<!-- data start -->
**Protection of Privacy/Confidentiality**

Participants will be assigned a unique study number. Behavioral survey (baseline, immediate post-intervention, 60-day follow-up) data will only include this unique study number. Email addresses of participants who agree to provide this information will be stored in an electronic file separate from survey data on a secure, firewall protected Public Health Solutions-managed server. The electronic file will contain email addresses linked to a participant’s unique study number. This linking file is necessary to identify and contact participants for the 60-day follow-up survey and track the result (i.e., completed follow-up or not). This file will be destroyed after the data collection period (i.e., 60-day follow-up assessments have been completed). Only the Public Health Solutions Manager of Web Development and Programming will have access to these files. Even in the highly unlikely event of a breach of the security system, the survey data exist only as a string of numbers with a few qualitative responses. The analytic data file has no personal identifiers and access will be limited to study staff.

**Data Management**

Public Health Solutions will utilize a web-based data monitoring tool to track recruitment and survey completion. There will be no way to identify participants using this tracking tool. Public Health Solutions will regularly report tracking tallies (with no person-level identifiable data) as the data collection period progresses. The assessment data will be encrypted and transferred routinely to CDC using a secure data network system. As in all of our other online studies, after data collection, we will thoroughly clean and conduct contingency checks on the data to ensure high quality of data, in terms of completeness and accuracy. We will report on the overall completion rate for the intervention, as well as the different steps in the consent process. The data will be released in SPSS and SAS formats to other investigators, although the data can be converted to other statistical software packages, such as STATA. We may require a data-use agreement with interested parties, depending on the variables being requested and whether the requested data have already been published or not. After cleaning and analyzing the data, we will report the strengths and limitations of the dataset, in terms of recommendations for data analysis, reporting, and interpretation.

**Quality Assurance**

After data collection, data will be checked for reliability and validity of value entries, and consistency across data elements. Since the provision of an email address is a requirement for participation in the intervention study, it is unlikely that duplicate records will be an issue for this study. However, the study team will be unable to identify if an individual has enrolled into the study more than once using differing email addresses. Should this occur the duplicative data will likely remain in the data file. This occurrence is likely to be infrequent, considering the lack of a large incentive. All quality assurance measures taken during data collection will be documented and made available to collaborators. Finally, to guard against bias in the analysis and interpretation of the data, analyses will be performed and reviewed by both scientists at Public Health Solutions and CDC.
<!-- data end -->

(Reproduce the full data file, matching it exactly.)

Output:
**Protection of Privacy/Confidentiality**

Participants will be assigned a unique study number. Behavioral survey (baseline, immediate post-intervention, 60-day follow-up) data will only include this unique study number. Email addresses of participants who agree to provide this information will be stored in an electronic file separate from survey data on a secure, firewall protected Public Health Solutions-managed server. The electronic file will contain email addresses linked to a participant’s unique study number. This linking file is necessary to identify and contact participants for the 60-day follow-up survey and track the result (i.e., completed follow-up or not). This file will be destroyed after the data collection period (i.e., 60-day follow-up assessments have been completed). Only the Public Health Solutions Manager of Web Development and Programming will have access to these files. Even in the highly unlikely event of a breach of the security system, the survey data exist only as a string of numbers with a few qualitative responses. The analytic data file has no personal identifiers and access will be limited to study staff.

**Data Management**

Public Health Solutions will utilize a web-based data monitoring tool to track recruitment and survey completion. There will be no way to identify participants using this tracking tool. Public Health Solutions will regularly report tracking tallies (with no person-level identifiable data) as the data collection period progresses. The assessment data will be encrypted and transferred routinely to CDC using a secure data network system. As in all of our other online studies, after data collection, we will thoroughly clean and conduct contingency checks on the data to ensure high quality of data, in terms of completeness and accuracy. We will report on the overall completion rate for the intervention, as well as the different steps in the consent process. The data will be released in SPSS and SAS formats to other investigators, although the data can be converted to other statistical software packages, such as STATA. We may require a data-use agreement with interested parties, depending on the variables being requested and whether the requested data have already been published or not. After cleaning and analyzing the data, we will report the strengths and limitations of the dataset, in terms of recommendations for data analysis, reporting, and interpretation.

**Quality Assurance**

After data collection, data will be checked for reliability and validity of value entries, and consistency across data elements. Since the provision of an email address is a requirement for participation in the intervention study, it is unlikely that duplicate records will be an issue for this study. However, the study team will be unable to identify if an individual has enrolled into the study more than once using differing email addresses. Should this occur the duplicative data will likely remain in the data file. This occurrence is likely to be infrequent, considering the lack of a large incentive. All quality assurance measures taken during data collection will be documented and made available to collaborators. Finally, to guard against bias in the analysis and interpretation of the data, analyses will be performed and reviewed by both scientists at Public Health Solutions and CDC.